Yet his work can be found everywhere in the world of theatre.
Mitchell is the theatre arts teacher at Northwest School of the Arts in Charlotte, NC, who won the first ever Excellence in Theatre Education Award, given this year as part of the Tony Awards. In his 20 years as a teacher, he has trained dozens if not hundreds of young people with Broadway dreams, and many of them have achieved those dreams.
As part of Playbill.com's Back to School week (#BwayBacktoSchool), we asked him to recall some of his students currently working on Broadway, and to identify the special qualities that may have helped get them there.
Eva Noblezada She made her Broadway debut in 2014 as a contestant in the annual Jimmy Awards given for outstanding performances by high school students. Spotted as a finalist by casting director Tara Rubin, Noblezada was asked to audition and then was cast as Kim in the London revival of Miss Saigon–going directly from Mitchell's program to a lead role in a major professional production at age 18. "She was Maria in our West Side Story, but I gave her the featured role of Andrea instead of the lead in Once on This Island. She was also Ariel in Footloose and in the ensemble of The Music Man. She was always a little bit different. No matter where I put her on the stage, she always wound up on the center. So I knew she was going to be one of those people who would be hard to ignore."
Charles Osborne He appeared in the last Off-Broadway company of Forbidden Broadway, appeared in The Producers directed by Susan Stroman at the Hollywood Bowl, and worked on Barry Manilow's show, Harmony. "He was my Valjean in Les Miz and Younger Brother in Ragtime and Leading Player in Pippin. He played Val in my All Shook Up and he was really really funny in that show. No matter where I put him, he brought something uniquely his own."
Jacob Pinion He played Pepper and was in the Ensemble of the Broadway cast of Mamma Mia! for nearly three years. "He played Sweeney in my Sweeney Todd and the lead in The Robber Bridegroom, and I will never forget him because he directed me and two other teachers in a production of Art and he was tough! He got on my case about not memorizing my lines. He wanted things right!"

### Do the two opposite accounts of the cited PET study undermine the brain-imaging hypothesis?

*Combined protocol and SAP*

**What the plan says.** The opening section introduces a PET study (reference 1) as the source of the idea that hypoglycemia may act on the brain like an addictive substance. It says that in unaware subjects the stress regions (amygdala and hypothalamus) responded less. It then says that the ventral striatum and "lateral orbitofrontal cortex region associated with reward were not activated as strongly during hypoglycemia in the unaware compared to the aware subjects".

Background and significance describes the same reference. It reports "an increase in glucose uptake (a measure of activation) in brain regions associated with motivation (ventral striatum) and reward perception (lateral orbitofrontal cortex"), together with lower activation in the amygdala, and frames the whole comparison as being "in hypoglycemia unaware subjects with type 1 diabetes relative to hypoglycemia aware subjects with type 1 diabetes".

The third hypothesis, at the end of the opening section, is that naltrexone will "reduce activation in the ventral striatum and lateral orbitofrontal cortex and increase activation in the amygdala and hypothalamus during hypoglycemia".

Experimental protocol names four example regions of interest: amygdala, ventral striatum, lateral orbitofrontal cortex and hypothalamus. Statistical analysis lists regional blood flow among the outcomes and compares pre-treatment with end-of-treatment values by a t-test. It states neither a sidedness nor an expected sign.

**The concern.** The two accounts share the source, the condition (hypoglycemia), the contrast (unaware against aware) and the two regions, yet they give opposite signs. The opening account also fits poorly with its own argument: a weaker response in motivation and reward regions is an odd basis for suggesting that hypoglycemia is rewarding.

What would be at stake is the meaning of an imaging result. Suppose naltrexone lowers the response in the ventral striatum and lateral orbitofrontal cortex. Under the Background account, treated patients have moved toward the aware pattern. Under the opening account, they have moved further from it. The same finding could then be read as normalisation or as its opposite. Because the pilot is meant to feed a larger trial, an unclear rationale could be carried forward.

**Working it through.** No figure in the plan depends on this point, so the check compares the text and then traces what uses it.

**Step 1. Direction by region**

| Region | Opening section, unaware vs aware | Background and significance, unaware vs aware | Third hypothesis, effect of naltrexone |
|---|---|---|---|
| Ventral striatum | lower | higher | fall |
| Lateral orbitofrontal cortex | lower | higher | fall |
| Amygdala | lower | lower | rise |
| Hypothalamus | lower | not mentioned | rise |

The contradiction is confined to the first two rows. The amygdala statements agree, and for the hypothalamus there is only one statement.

Grasan Kingsberry He's been in nine Broadway shows, including The Color Purple, Dirty Rotten Scoundrels, Catch Me If You Can and Finian's Rainbow, but his top credit so far is playing Georgie Woods and a member of the Jackson Five in Motown The Musical, which Mitchell came to see. After graduating from Mitchell's program, he was accepted at The Juilliard School. He's now close friends with Mitchell and the two of them went to see Hedwig and the Angry Inch together.
All of them were talented and hard-working, and all of them dreamed of becoming professional actors.
"One of the things that strikes me about all of them–the thing they had and have in common–is tenacity. It's not always just the talent. If they go to New York, they are going to be constantly surrounded by super-talented people. It's not enough. The ones who succeed are the ones with confidence and the sense of 'I'm going to do it and keep doing it,' that enables them to pull through."
Mitchell said, "I'm currently teaching some tremendously talented kids. I've got a batch in college now, coming out in the next year, that can take Broadway by storm. But there is a certain amount of tenacity that has to be combined with the talent."
Mitchell's own tenacity led him to the front row of Radio City Music Hall on Tony Night 2015 when he received his special award. "One of the things that struck me that weekend was how many industry people stopped and told me stories about the teachers who influenced them. Helen Mirren showed me a watch in her purse that had belonged to one of her teachers. She said she wears it every day. Several people since then have told me how they contacted their old teacher to thank them. So has the award helped raise the profile of theatre teachers? I would say yes it has. If for no other reason than to inspire people to take a moment to express gratitude to those who helped make the decisions that changed their life."
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